Anti-Money Laundering

Updated on February 29, 2024
Article byShrestha Ghosal
Edited byAshish Kumar Srivastav
Reviewed byDheeraj Vaidya, CFA, FRM

What Is Anti-Money Laundering (AML)? 

Anti-Money Laundering (AML) is a set of laws, regulations, and processes to prevent illegally gained money from entering the financial system. It aims to restrict criminals from disguising the origins of illicitly obtained funds. The primary objective of anti-money laundering measures is to identify and deter money laundering activities.

Anti-Money Laundering

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AML aids in disrupting the financial support to illegal activities like drug trafficking, terrorism, and corruption. Financial institutions, including banks and other entities, implement these programs to identify and report suspicious transactions to relevant authorities. It is a significant global effort to combat financial crimes and maintain the transparency and legality of financial transactions.

Key Takeaways

  • Anti-money laundering is a framework comprising rules, regulations, and processes that help prevent illegally acquired money from entering the financial system. It aims to restrict financial support to unlawful activities such as drug and weapons trafficking, terrorism, human trafficking, fraud, and corruption.
  • This framework aids in identifying and impeding financial crimes. It allows financial institutions like banks and other establishments to monitor and report suspicious activities.
  • The law requires such institutions to file reports if they notice any unlawful activity. The reports enable the regulatory agencies to probe into and terminate money laundering cases and other illicit pursuits. 

Anti-Money Laundering Explained 

Anti-Money Laundering (AML) is the comprehensive framework of laws, rules, and processes that aims to battle against the illegal practice of money laundering. Money laundering is the process through which individuals or entities attempt to hide the illicit origins of funds obtained from criminal activities, including drug trafficking, terrorism, corruption, tax evasion, and fraud. The anti-money laundering measures help impede this process. The methods make it challenging for criminals to integrate illegal gains into the legitimate financial system.

 Financial institutions, including banks, credit unions, and other entities, are crucial in maintaining anti-money laundering compliance. They implement robust tracking and reporting mechanisms to detect and report suspicious transactions. Financial institutions must submit suspicious activity reports to relevant authorities if they detect suspicious activities. The reports aid law enforcement agencies in investigating and discontinuing money laundering cases.

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History 

The Bank Secrecy Act (BSA), which the United States adopted in 1970, was one of the initial cases of an anti-money laundering policy. The BSA, formulated to detect and prevent such crimes, has been renewed and strengthened by the AML regulations. The Financial Crimes Enforcement Network (FinCEN) is the BSA’s authorized administrator. It aims to protect the financial system from illicit activities and financial crimes like terrorist financing and money laundering.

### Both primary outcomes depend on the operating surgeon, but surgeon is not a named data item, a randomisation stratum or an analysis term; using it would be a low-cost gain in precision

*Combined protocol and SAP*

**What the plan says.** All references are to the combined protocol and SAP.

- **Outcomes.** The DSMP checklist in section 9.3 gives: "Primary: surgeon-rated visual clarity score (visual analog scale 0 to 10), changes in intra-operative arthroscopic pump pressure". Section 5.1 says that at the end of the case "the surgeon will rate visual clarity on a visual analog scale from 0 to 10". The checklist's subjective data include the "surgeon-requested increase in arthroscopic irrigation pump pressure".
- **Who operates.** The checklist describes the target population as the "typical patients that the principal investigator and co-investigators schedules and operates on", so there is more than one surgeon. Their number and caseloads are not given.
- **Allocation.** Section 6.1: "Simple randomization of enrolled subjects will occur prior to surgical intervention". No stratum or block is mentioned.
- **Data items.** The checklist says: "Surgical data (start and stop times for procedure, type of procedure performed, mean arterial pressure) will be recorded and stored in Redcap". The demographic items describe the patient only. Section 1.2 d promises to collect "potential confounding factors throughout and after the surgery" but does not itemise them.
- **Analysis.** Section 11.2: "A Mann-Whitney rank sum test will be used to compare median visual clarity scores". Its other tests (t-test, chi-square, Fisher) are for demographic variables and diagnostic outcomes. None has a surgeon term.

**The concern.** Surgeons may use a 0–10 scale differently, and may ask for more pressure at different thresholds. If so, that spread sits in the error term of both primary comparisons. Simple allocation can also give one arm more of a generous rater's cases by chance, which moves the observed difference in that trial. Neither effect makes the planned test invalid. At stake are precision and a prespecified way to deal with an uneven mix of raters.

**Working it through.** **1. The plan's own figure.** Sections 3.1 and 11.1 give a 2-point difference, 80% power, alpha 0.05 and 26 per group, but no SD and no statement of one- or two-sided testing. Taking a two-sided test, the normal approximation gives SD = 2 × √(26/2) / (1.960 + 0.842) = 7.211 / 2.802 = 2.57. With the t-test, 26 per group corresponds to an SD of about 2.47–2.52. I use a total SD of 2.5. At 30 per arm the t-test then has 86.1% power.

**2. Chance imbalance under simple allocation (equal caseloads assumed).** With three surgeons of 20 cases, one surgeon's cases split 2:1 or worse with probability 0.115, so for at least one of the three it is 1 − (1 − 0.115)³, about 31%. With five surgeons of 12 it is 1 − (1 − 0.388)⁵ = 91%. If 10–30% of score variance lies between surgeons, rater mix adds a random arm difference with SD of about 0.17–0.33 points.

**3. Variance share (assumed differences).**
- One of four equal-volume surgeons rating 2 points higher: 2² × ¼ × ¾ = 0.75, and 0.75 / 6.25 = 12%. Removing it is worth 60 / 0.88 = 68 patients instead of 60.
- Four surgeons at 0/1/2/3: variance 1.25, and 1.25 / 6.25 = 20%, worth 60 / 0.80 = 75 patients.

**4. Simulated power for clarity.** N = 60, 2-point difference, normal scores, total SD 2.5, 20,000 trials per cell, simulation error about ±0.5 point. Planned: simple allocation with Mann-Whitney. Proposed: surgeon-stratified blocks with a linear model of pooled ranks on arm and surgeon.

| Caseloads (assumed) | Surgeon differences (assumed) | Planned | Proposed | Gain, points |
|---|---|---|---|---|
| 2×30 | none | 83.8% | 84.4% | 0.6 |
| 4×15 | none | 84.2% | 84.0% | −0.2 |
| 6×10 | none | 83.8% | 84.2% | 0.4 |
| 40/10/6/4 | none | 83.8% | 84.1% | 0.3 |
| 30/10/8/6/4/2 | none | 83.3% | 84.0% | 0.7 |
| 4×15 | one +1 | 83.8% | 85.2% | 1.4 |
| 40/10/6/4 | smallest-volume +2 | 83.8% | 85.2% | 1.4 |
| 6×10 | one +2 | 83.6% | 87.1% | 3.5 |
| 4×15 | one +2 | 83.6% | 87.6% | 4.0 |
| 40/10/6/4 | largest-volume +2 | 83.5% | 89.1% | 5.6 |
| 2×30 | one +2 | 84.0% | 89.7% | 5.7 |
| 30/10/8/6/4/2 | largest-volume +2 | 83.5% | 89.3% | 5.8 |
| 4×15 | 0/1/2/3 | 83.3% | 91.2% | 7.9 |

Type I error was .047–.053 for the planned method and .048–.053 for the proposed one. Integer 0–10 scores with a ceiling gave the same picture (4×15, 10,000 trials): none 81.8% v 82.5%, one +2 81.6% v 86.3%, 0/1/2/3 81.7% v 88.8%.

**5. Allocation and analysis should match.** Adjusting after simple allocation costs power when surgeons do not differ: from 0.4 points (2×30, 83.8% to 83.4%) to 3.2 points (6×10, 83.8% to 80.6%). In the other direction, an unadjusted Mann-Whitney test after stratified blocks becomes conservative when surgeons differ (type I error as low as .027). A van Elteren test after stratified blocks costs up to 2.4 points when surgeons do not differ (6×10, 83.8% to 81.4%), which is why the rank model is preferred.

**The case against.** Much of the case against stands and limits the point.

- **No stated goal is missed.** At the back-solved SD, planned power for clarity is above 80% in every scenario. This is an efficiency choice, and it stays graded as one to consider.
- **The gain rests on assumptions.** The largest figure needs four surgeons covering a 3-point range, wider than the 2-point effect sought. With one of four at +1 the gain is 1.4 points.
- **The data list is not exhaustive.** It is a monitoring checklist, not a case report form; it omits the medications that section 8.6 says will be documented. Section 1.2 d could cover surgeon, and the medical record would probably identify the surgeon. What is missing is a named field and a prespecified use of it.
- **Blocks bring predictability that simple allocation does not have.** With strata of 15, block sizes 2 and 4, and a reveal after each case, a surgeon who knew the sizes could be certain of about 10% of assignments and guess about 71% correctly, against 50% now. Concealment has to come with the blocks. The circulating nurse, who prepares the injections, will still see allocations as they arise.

A cluster of organizations and governments set up the Global Financial Action Task Force (FATF) in 1989. It aimed to formulate and promote money laundering prevention guidelines worldwide. FATF extended its range to include AML and terrorism funding following the 9/11 terrorist attacks on the United States.

The International Monetary Fund (IMF) is another significant body that steers the AML regulations. It comprises 189 member countries and aims to maintain the solidity of the international monetary system. The IMF addresses the impact that money laundering and similar crimes have on the fairness and stability of the financial sector and the global economy. It works toward establishing and monitoring guidelines to prevent such illegal activities and financial crimes.

Stages 

Their stages of money laundering are as follows:

#1 – Placement

The illegal funds are placed in the financial system through direct or indirect methods. Some of them are:

  • Adding the cash obtained from illicit activities and crimes to legal businesses
  • False invoicing or over-invoicing for fictitious or pseudo goods and services payment
  • Smurfing or dividing a large sum into small amounts within the AML reporting threshold and depositing them to bank accounts or credit cards
  • Betting and gambling
  • Cash purchasing securities or insurance
  • Purchasing foreign currencies

#2 – Layering

In this process, illegal money is separated from its source, and layers of transactions are created to complicate the audit. The target is to conceal the origins of the illegally acquired assets.

#3 – Integration 

This is the final phase in the process. Its primary objective is to merge illicit money without arousing any suspicion of law enforcement. 

Examples 

Let us study the following examples to understand the anti-money laundering policy:

Example #1

In 2015, the Federal Reserve directed the Deutsche Bank to mend its AML policies. Two years later, the German investment bank drew attention from the United States regulator due to its failure to comply with the AML laws. In 2023 the bank faced its most significant penalty as the Fed declared its AML policies ineffective and insufficient. The Federal Reserve penalized the Deutsche Bank with $ 186 million, along with the previous penalties of $ 58 million in 2015 and $ 41 million in 2017. 

Example #2